dark-haired woman laying uncomfortably in bed

Hypermobility Affecting Your Sleep? Optimize Your Sleep Environment Now

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Is hypermobility affecting your sleep? Do you toss and turn all night, trying to find a comfortable sleeping position? Do you wake up feeling unrefreshed? If you’re nodding your head in agreement with any of these questions, make sure you read on. We’ll tell you how and why hypermobility is affecting your sleep and help you optimize your sleep environment for better sleep.

Does hypermobility impact sleep?

Yes, people with hypermobility often complain they have difficulty falling asleep. Other common problems are waking up frequently during the night and waking up feeling unrefreshed. 

People with hypermobility are also more likely to experience sleep disorders such as sleep apnea, restless leg syndrome, and periodic limb movement disorder.

Why is hypermobility affecting

your sleep?

Firstly, the joint pain and stiffness that comes with hypermobility make it difficult to find a comfortable sleeping position. As a result, you more than likely throw yourself around and switch positions frequently.

Secondly, hypermobility is known to cause muscle weakness and instability. This makes it difficult to maintain a comfortable sleeping position throughout the night. Finally, hypermobility and fatigue are common. And while you may be exhausted, it’s harder to get a good night’s sleep when you’re over-tired.

Do people with hypermobility need more sleep?

There isn’t any scientific evidence to suggest that people with hypermobility need more sleep than the general population. But that doesn’t mean they don’t need more sleep.

In fact, there are whole hypermobility forum topics and Facebook posts on it. I certainly need more sleep than people without hypermobility. And, if I don’t get an afternoon nap, I struggle badly with fatigue.

We’ve written a whole post dedicated to hypermobility and sleep, so head over there to find out more.

How to get better sleep with hypermobility?

When hypermobility is affecting your sleep, you need to do all you can to get as much of it as possible.

Here are a few tips to help you:

  • Establish a consistent sleep routine – this means getting up and going to bed at the same time every day. Your internal body clock will thank you for doing this by helping you to fall asleep quickly.

  • Avoid caffeinecaffeine and hypermobility don’t go together at the best of times. Drinking it before bed is definitely a bad idea as your body can process the effects of it for up to 6 hours.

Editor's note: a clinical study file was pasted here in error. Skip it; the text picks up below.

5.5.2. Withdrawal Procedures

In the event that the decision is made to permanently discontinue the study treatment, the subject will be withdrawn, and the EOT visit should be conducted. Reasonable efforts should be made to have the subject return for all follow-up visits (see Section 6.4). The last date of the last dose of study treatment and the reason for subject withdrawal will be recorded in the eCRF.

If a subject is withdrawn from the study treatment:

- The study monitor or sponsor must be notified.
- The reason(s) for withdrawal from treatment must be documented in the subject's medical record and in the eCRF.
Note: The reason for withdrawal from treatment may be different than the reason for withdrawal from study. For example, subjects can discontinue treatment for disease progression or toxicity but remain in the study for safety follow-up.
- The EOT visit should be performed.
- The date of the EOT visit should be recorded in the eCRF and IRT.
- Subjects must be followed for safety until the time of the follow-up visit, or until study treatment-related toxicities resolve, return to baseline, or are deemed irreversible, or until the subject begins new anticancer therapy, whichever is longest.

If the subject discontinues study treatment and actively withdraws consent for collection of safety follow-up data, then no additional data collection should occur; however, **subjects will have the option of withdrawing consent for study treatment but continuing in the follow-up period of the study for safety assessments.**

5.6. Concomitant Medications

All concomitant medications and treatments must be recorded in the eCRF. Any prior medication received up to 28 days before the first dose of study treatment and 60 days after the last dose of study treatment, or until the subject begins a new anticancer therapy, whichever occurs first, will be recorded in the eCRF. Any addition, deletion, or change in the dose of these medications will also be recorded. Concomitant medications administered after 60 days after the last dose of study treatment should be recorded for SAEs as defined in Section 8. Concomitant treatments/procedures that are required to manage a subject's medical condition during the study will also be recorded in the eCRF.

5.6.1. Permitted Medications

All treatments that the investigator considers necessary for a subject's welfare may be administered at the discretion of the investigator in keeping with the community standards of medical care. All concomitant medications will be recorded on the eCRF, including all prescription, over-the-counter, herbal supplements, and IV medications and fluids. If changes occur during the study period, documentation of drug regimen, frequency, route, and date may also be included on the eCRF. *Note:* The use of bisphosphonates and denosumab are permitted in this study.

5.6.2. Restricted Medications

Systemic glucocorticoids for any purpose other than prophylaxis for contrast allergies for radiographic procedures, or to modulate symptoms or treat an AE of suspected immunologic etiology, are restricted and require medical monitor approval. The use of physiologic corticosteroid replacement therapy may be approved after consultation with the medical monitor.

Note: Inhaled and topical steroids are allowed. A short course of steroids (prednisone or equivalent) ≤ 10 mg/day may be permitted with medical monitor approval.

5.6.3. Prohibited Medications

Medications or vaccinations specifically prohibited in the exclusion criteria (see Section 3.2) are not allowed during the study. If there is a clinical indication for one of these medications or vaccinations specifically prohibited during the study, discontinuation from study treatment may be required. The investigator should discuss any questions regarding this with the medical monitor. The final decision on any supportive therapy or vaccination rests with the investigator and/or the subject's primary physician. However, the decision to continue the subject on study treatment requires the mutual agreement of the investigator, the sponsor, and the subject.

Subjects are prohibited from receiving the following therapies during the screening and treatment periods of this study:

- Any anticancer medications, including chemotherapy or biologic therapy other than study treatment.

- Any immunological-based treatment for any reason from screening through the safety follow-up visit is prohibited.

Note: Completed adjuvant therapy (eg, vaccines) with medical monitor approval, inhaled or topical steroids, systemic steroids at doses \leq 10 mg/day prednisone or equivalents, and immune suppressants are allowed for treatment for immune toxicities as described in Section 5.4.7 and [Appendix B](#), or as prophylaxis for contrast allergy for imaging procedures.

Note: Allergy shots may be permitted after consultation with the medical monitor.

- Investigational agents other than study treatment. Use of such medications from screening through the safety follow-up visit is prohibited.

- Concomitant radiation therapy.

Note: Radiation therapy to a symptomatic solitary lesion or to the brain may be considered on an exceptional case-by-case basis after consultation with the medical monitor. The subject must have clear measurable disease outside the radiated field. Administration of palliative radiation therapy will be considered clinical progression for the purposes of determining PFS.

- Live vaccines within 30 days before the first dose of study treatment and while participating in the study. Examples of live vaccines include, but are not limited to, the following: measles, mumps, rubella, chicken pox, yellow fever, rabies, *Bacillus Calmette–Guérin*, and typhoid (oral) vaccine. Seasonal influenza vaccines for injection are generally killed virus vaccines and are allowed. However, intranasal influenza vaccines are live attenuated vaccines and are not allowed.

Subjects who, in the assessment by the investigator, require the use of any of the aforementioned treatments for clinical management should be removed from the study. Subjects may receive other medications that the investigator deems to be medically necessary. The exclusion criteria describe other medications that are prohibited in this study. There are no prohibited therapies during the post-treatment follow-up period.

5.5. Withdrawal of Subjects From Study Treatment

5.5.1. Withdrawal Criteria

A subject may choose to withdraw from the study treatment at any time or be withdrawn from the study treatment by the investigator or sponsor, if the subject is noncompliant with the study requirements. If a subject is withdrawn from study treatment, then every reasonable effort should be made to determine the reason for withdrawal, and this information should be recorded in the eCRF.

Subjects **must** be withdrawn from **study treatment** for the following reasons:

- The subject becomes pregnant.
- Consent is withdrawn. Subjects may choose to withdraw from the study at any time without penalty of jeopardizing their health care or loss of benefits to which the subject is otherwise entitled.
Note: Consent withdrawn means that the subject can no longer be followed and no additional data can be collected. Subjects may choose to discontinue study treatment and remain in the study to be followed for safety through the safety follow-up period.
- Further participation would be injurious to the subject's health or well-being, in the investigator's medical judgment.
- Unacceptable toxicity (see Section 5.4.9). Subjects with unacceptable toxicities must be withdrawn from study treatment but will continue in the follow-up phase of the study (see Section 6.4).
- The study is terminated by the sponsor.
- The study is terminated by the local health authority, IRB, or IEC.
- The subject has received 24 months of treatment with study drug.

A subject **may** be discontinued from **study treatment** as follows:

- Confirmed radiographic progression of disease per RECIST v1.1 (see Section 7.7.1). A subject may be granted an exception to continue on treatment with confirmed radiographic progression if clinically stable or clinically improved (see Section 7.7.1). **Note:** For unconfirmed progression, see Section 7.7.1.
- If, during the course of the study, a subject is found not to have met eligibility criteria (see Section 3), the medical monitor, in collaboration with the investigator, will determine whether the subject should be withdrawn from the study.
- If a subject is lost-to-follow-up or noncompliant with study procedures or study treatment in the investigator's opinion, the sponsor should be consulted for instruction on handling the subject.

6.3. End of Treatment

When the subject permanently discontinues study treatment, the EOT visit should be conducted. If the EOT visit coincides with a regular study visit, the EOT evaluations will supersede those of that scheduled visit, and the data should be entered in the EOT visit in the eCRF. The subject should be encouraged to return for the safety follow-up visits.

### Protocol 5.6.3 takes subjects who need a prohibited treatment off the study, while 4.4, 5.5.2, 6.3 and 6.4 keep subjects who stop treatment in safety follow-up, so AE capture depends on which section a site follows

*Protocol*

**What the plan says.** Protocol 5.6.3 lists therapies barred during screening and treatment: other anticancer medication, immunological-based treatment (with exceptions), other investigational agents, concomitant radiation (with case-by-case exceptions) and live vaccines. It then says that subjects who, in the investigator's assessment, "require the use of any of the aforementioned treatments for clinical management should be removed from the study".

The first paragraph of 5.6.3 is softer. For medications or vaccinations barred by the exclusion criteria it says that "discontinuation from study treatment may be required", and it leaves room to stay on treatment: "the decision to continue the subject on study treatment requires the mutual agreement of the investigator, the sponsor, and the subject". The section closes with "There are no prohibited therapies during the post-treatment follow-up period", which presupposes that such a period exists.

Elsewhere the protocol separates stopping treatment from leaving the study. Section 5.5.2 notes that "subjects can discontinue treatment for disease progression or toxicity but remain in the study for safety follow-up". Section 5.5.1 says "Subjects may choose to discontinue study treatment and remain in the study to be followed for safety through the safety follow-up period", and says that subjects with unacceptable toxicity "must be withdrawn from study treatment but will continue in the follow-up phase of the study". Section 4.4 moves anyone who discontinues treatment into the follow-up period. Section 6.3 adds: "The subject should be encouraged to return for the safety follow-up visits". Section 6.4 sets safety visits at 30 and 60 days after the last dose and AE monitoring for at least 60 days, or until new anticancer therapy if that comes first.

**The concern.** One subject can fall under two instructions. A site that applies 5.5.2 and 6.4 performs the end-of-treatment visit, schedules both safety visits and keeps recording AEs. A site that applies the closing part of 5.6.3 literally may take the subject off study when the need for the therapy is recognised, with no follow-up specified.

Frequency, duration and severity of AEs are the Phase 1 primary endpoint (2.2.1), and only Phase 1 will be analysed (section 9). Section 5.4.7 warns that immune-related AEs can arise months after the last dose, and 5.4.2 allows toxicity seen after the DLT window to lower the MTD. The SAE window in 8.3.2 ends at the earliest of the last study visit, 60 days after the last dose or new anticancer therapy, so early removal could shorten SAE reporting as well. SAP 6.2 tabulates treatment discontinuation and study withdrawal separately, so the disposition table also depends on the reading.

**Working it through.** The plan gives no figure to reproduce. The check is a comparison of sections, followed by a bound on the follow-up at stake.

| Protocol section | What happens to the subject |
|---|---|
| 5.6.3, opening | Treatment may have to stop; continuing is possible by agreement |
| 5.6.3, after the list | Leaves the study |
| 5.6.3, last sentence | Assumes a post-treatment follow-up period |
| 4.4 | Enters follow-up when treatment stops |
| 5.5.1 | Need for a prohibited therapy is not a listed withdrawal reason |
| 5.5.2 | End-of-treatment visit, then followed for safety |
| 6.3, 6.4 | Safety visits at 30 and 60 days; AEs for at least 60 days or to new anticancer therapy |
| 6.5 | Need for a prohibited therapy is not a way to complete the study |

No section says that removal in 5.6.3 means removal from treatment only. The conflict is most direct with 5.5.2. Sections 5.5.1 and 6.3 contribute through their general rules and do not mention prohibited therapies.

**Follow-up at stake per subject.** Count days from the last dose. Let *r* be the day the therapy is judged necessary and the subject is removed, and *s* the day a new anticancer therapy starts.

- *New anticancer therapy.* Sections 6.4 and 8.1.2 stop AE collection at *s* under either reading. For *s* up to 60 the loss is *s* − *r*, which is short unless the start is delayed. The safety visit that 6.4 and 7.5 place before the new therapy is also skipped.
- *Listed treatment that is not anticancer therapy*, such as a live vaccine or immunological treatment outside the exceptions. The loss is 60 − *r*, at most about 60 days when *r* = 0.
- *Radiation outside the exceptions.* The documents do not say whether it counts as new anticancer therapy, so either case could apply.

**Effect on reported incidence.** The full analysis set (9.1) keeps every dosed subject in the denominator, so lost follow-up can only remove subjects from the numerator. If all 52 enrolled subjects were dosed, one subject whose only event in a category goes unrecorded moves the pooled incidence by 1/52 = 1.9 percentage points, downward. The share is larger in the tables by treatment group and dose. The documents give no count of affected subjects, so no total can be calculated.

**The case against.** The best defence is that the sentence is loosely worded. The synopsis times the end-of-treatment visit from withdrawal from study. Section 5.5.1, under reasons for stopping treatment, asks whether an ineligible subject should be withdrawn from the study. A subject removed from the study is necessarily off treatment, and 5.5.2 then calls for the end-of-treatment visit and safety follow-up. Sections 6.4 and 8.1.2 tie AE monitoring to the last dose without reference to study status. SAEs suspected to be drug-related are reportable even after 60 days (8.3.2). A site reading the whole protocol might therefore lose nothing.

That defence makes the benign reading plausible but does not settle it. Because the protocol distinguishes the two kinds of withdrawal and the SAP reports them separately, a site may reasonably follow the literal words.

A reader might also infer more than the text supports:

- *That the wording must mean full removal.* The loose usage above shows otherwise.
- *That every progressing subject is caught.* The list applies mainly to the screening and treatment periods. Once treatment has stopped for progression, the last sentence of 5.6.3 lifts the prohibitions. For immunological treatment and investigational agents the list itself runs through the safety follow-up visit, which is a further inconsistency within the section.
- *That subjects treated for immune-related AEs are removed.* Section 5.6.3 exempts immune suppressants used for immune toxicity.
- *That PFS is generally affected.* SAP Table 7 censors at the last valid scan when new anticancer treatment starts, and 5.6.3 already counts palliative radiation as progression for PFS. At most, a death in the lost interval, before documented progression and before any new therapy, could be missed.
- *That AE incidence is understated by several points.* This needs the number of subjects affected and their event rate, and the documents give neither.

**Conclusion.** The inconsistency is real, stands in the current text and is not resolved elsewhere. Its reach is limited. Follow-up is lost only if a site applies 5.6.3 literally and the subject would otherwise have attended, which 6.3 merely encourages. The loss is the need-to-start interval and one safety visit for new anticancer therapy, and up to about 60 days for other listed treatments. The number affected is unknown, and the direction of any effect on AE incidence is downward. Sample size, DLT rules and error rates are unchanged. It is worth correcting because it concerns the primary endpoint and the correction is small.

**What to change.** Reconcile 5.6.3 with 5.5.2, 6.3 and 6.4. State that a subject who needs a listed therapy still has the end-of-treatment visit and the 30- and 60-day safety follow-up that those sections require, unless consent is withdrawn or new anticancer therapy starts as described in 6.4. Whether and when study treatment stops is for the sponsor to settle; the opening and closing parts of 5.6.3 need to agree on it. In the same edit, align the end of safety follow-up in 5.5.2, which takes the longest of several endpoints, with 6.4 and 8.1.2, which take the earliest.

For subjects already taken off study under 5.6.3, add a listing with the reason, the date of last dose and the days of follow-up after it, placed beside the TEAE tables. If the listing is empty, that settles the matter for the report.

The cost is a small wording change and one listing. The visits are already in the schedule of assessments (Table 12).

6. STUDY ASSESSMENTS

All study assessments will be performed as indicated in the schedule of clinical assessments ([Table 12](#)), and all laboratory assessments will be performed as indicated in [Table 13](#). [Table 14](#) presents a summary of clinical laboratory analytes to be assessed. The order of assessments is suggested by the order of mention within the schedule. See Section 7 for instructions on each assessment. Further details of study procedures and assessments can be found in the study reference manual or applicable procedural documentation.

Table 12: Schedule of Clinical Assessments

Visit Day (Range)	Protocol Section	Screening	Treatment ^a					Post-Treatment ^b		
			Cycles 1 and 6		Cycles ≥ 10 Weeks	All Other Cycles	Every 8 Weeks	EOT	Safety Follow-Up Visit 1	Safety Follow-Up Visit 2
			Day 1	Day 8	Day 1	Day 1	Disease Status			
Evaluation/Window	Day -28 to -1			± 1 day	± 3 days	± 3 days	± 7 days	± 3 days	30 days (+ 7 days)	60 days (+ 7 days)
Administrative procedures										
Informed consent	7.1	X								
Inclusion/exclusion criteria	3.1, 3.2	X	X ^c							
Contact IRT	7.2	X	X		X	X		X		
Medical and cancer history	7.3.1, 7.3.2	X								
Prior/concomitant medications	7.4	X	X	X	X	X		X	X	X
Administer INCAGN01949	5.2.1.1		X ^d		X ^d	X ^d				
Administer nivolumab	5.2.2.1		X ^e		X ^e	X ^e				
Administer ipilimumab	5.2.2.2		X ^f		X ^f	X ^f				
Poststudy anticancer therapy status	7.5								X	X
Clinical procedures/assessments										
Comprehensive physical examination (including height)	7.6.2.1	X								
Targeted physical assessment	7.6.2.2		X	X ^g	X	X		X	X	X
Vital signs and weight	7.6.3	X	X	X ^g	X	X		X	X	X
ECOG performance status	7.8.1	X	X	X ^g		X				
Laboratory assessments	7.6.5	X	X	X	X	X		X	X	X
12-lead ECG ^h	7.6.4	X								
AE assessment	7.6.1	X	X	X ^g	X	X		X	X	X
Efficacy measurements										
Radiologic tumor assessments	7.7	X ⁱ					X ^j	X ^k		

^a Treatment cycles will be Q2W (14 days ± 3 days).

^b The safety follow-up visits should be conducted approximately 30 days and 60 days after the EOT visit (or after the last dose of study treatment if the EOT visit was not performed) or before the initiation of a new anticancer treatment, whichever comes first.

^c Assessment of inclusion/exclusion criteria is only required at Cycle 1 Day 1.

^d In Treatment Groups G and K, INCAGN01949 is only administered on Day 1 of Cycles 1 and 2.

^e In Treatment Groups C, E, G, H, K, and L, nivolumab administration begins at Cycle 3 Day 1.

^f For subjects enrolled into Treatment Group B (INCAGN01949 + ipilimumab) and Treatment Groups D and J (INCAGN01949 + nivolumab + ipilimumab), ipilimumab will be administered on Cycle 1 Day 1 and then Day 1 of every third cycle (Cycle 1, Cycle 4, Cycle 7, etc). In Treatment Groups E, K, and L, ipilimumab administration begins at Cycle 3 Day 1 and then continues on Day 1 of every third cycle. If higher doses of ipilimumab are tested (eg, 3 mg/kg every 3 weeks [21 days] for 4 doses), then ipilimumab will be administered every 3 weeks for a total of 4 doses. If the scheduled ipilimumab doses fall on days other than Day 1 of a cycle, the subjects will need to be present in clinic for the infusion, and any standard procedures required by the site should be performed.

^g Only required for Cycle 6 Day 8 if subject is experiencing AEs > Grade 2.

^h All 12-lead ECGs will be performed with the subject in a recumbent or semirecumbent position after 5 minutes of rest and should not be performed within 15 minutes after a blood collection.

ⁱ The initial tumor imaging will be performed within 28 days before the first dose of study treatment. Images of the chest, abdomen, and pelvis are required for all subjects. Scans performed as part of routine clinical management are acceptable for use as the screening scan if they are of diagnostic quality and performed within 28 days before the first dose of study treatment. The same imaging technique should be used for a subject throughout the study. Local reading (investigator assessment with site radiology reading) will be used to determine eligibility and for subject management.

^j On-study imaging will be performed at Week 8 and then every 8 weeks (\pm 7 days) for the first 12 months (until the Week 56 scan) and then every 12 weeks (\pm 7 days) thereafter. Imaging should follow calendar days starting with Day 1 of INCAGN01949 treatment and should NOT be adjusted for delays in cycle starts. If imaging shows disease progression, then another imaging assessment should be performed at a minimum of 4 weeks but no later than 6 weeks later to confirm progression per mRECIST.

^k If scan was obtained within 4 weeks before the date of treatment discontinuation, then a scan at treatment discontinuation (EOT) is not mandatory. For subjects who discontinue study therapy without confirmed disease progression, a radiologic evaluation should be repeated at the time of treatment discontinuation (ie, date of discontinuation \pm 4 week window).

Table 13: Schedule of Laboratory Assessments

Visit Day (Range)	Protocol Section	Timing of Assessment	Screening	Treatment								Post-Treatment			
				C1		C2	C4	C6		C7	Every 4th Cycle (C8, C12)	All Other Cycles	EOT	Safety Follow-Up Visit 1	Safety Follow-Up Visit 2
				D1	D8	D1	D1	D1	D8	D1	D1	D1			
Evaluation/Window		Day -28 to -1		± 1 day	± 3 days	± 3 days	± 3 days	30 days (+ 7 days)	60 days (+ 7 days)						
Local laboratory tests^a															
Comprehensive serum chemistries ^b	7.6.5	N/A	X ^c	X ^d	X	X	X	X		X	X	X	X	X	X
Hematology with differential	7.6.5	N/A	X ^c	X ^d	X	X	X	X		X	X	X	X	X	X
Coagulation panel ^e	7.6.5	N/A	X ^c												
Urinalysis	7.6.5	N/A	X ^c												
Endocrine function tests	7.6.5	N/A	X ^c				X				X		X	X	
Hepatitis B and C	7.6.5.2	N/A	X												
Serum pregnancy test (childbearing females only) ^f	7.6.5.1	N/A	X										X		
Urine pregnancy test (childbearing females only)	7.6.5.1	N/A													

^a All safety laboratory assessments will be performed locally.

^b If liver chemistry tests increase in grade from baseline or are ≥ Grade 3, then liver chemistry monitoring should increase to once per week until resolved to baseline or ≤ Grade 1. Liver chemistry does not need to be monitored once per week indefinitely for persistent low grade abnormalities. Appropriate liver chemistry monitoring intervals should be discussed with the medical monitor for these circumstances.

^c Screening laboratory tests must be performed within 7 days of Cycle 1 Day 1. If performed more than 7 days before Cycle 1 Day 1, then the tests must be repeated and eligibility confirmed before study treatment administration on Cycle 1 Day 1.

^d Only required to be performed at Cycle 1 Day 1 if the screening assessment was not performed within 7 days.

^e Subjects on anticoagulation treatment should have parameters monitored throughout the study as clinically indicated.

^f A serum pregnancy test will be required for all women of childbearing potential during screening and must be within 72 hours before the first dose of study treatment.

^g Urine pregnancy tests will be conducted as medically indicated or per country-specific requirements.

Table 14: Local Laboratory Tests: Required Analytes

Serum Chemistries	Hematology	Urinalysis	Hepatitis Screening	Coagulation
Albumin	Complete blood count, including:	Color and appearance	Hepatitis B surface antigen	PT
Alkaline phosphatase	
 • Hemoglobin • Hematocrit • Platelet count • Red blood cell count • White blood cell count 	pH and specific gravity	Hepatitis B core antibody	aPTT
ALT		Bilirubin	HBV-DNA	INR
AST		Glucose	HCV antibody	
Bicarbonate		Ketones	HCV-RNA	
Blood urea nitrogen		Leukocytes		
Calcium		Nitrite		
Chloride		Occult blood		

• Avoid alcohol – alcohol can make you sleepy. But that doesn’t mean you should drink it before bed. Studies have found that alcohol consumption decreases sleep quality by up to 40%.

  • Don’t eat before bed – eating before you sleep sends a signal to your gut to get to work digesting the food. It also results in 26 minutes less sleep and 3% less REM sleep. So, step away from your healthy hypermobility foods in the evening and save them for the following day.
  • Get comfortable – 68.8% of people say they spend money on sleep accessories to help improve their sleep quality. A medium-firm mattress is one of the best mattresses for hypermobility as it provides support and comfort. You also need to invest in good-quality pillows, soft bedding, and cozy sleepwear.

How does your environment affect your sleep?

By now, you’ll be well aware that your hypermobility is affecting your sleep. But it’s not the only thing that could be hindering your shut-eye. Lots of things in your environment can stop you from sleeping too, including:


A cluttered environment can cause stress and anxiety, which can interfere with the ability to fall and stay asleep. One study found a link between sleep deprivation and the amount of clutter in the participants’ bedrooms.

A tidy bedroom, on the other hand, can promote a sense of calm and relaxation, helping to improve sleep quality.


Exposure to noise can disrupt sleep and lead to daytime fatigue and cognitive impairment. Even low-level noise can affect sleep quality. You may be able to control the noise in your own home to an extent. But noise coming from outdoors, such as from traffic and by passers, can’t be controlled. For this reason, use earplugs or a white noise machine to block out unwanted sounds and improve sleep.


Exposure to light, particularly blue light emitted by electronic devices, interferes with the body’s natural production of melatonin, a hormone that regulates sleep. Researchers say that it prevents the release of melatonin for twice as long as a green light.

Using blackout curtains, a sleep mask, or removing electronics from the bedroom can help create a dark environment that aids sleep.